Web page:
Should I retake the SAT? We’re asked that question a lot. The short answer is…probably. But understand why first.
Here is what you need to know before asking yourself “should I retake the SAT?”
Here’s a ton of SAT prep hacks that will help you on the next test round.
Questions To Ask Yourself
Many students take the SAT multiple times but ask themselves questions first.
Very rarely does anyone nail their perfect score the first time out. However, it’s not mandatory to retake it.
So how do you know if you should dive back into the test prep process? This decision ultimately is up to you to make. However, before making it, there are questions you need to ask yourself first:
Did you reach your target goal score yet?, Are you otherwise satisfied with your current score?, Does your score qualify you for the school(s) you’re applying to?, Do you have time left to retake it before college applications deadlines?
Be clear with yourself about how good or bad your score actually is, and what you have left to do.
Benefits of Retaking the SAT
There are definitely benefits to retaking the test.
Your SAT Score Improvement Chances Increase
It boils down to practice making perfect.
Research has shown that in the class of 2018, 63% of students who retook the SAT saw score improvements. It sounds like a no-brainer but really think about it.
Your chances of increasing your test score are huge by simply taking a second or third crack at the test. Now, the bigger issue to think about is how much of a point increase are you looking for?
Do you need to see a 10 point improvement or 100 point improvement? If you need a significantly higher score to get into your dream schools, then a retest is a no-brainer.
You Already Know What To Expect
Your personal experience is now your guide.
Before taking the SAT for the first time, all you can go off of are practice tests and studying. Both are tremendously helpful, but it’s like playing sports.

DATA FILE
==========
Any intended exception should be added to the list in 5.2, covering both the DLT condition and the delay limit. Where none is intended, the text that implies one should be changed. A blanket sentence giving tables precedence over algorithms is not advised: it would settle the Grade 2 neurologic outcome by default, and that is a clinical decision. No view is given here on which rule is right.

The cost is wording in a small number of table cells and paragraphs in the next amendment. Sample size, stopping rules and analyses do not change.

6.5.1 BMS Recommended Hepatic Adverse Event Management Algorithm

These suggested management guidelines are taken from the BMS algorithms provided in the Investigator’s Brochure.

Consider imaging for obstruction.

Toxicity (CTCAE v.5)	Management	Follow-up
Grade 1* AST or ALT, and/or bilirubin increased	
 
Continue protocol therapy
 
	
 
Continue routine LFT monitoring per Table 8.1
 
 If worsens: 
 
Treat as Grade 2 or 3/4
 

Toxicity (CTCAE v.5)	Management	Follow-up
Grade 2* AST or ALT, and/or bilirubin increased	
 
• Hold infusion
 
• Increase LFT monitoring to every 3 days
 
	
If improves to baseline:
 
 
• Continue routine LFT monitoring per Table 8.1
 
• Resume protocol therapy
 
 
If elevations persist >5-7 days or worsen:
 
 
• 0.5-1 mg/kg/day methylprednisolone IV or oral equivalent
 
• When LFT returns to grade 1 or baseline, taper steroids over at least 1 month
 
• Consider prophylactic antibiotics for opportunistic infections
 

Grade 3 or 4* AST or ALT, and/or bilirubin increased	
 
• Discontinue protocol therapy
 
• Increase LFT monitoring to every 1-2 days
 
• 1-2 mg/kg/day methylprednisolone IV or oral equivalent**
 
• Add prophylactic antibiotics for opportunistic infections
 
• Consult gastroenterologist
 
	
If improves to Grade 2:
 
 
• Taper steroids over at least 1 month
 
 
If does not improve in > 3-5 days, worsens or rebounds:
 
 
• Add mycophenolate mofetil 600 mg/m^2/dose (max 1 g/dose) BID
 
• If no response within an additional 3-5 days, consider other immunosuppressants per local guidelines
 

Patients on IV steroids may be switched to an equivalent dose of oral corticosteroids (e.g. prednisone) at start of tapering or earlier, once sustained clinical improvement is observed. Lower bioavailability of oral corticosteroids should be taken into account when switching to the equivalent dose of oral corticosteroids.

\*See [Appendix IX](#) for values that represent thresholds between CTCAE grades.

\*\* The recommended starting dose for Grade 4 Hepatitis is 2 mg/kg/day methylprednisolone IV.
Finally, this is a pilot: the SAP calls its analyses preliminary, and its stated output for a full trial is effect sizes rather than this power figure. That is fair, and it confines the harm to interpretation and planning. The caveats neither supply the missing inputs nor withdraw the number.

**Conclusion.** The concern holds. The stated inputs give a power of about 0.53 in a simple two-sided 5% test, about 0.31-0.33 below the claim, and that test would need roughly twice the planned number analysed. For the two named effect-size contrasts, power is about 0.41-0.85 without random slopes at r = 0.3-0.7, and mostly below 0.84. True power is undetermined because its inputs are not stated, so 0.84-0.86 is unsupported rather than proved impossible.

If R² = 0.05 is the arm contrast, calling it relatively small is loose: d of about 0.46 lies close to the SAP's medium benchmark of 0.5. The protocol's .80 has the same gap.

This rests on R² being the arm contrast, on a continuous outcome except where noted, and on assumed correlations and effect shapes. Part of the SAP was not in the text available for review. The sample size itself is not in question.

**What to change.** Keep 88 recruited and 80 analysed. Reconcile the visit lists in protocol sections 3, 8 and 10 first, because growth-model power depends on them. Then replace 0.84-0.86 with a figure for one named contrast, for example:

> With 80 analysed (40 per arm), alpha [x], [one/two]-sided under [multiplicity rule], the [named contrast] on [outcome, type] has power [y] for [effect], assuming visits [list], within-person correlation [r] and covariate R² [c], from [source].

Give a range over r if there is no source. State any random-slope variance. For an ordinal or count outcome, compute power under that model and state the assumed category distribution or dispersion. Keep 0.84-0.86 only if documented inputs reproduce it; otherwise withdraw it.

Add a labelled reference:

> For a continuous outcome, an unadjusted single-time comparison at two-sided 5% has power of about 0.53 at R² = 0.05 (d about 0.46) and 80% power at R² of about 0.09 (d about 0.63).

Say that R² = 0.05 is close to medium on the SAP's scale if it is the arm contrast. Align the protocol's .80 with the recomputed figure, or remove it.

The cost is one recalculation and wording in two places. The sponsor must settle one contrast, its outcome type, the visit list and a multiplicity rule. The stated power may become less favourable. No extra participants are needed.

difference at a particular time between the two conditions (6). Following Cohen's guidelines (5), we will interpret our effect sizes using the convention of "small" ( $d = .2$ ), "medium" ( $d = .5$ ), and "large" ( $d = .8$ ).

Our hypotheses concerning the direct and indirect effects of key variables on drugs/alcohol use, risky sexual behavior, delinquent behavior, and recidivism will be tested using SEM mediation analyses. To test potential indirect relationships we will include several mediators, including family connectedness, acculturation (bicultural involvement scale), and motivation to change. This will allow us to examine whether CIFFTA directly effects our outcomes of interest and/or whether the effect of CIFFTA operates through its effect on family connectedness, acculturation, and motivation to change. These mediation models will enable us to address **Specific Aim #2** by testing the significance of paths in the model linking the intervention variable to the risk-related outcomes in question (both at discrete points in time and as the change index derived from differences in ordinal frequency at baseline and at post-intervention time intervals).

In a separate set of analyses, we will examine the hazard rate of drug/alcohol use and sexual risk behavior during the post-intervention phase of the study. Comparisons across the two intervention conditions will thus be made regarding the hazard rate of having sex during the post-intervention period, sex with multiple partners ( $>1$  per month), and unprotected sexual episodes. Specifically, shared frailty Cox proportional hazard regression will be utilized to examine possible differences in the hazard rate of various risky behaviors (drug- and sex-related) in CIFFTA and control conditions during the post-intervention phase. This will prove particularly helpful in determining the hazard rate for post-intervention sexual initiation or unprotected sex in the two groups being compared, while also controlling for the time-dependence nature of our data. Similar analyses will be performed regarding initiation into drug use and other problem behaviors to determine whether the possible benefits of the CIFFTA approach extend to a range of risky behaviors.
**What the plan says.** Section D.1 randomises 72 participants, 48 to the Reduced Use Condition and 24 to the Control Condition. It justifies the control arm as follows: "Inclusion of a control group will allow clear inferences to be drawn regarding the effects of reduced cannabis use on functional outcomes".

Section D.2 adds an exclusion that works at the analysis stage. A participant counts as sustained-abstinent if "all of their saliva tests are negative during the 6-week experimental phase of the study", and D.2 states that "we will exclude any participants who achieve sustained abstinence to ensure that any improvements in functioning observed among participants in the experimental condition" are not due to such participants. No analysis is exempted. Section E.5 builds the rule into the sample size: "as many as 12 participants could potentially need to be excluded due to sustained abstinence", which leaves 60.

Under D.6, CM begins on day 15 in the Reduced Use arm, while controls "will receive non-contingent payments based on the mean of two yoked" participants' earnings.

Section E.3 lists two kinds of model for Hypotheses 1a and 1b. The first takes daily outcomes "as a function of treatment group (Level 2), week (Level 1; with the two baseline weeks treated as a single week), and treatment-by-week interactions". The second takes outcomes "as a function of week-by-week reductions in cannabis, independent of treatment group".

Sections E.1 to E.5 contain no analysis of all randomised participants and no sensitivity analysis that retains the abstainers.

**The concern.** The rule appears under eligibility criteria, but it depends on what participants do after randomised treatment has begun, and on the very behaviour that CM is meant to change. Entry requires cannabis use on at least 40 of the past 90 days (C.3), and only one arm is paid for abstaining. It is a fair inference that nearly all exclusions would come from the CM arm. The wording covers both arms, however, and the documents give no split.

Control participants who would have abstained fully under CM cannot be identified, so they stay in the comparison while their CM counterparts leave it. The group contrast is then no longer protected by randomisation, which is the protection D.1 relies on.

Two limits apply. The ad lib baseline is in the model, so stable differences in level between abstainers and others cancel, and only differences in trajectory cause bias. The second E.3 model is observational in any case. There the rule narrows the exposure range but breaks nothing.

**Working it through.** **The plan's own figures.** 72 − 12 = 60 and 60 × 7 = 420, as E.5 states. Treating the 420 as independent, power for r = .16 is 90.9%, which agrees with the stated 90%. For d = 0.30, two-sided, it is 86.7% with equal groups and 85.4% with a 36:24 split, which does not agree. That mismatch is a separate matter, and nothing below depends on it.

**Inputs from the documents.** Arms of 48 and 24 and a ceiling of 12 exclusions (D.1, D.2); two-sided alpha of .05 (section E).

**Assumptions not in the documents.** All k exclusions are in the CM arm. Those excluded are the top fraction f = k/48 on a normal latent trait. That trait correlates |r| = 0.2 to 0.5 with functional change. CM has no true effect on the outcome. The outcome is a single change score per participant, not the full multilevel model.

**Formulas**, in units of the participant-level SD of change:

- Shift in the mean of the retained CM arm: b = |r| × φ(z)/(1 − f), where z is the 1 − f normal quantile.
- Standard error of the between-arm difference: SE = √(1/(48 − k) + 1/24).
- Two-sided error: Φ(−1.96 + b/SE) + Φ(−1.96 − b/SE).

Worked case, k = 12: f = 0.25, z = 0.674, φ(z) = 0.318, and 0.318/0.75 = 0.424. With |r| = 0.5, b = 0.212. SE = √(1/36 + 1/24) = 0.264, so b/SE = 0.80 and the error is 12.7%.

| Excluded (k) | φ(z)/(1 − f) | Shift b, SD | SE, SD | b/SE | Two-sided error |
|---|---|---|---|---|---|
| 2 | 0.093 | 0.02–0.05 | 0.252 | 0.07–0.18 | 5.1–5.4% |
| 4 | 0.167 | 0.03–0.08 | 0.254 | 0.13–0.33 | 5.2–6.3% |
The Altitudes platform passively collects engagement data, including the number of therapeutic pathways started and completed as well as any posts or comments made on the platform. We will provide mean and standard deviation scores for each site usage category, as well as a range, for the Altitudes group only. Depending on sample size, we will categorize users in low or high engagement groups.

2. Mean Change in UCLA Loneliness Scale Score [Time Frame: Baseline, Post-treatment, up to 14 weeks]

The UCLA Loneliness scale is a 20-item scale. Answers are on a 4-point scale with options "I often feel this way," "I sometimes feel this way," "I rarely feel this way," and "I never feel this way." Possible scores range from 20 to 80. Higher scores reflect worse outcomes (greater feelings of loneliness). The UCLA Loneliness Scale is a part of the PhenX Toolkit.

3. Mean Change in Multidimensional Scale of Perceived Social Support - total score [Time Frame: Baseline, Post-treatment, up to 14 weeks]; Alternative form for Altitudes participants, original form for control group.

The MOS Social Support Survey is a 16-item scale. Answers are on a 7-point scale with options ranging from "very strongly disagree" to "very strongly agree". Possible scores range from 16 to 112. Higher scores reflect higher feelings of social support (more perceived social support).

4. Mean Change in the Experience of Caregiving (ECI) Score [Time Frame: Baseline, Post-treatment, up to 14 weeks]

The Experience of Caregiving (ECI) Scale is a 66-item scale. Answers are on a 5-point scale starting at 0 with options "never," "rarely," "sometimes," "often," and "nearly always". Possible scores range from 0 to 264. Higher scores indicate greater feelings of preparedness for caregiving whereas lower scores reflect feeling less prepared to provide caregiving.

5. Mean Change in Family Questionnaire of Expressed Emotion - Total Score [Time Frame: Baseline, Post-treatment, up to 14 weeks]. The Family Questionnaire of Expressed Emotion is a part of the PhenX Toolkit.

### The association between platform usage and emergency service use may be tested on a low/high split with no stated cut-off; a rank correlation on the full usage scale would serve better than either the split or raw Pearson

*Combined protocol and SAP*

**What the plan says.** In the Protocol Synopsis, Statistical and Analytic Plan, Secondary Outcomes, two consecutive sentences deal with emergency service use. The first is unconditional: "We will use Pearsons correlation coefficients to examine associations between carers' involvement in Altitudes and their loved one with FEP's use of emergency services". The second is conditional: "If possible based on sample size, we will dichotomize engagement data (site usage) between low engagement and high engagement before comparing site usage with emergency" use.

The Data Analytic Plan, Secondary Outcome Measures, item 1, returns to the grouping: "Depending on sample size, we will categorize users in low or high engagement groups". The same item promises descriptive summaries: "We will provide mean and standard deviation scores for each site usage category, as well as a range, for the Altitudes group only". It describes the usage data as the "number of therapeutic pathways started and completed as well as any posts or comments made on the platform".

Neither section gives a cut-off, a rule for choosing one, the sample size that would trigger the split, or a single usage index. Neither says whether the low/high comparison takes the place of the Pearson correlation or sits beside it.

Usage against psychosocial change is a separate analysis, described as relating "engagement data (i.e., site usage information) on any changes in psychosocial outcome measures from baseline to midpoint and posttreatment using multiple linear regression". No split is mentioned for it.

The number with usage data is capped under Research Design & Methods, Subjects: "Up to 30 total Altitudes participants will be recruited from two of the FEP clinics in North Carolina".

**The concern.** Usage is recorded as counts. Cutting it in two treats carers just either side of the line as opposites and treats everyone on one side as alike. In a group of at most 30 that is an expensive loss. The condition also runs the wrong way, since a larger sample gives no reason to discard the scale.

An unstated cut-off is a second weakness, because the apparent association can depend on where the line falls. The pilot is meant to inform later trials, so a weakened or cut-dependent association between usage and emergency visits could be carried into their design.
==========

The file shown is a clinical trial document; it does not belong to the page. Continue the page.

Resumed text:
Until you actually reach test day, you don’t know how you will perform. All the preparation in the world can be stifled by high nervousness. However, when retaking the SAT, you know what to expect.
You know what the questions look like, how much time you need to answer, your break schedule, etc. The exact questions are different, but the familiarity of test-taking itself will calm your nerves tremendously.
Better nerves almost always equate to better scores.
Better Chances At Scholarship Money
Your SAT score is key to untold scholarship money.
If paying for college is a worry, let your SAT score find some money for you. There are a ton of merit-based and private scholarships out in the world.
Not to mention sources like the National Merit Scholarship. Hundreds of millions of dollars in scholarship funds are available every year.
One of the biggest factors to accessing it is your test score. A high percentile SAT score automatically puts you in the running for a lot of that money.
It’s literally how Prep Expert founder Shaan Patel paid for college himself. If he can do, you definitely can too.
How Many Times Should You Retake The SAT?
This is a question we’re often asked by parents and students.
The truth is there’s no cap on how many times you can take it. However, there are many factors to consider like target scores, college requirements, etc.
In general, it’s recommended to take the test no more than 2-3 times. The reason being that you have at least one chance apiece during your high school junior and senior years.
Remember that you need to give yourself time to study and practice in between. Three times by the fall of your senior year is the safest limit to follow. That way you’ll have enough scores for colleges to compare during the application process.
If you test more than that and don’t show significant improvements, then schools will think twice about your academic potential overall.
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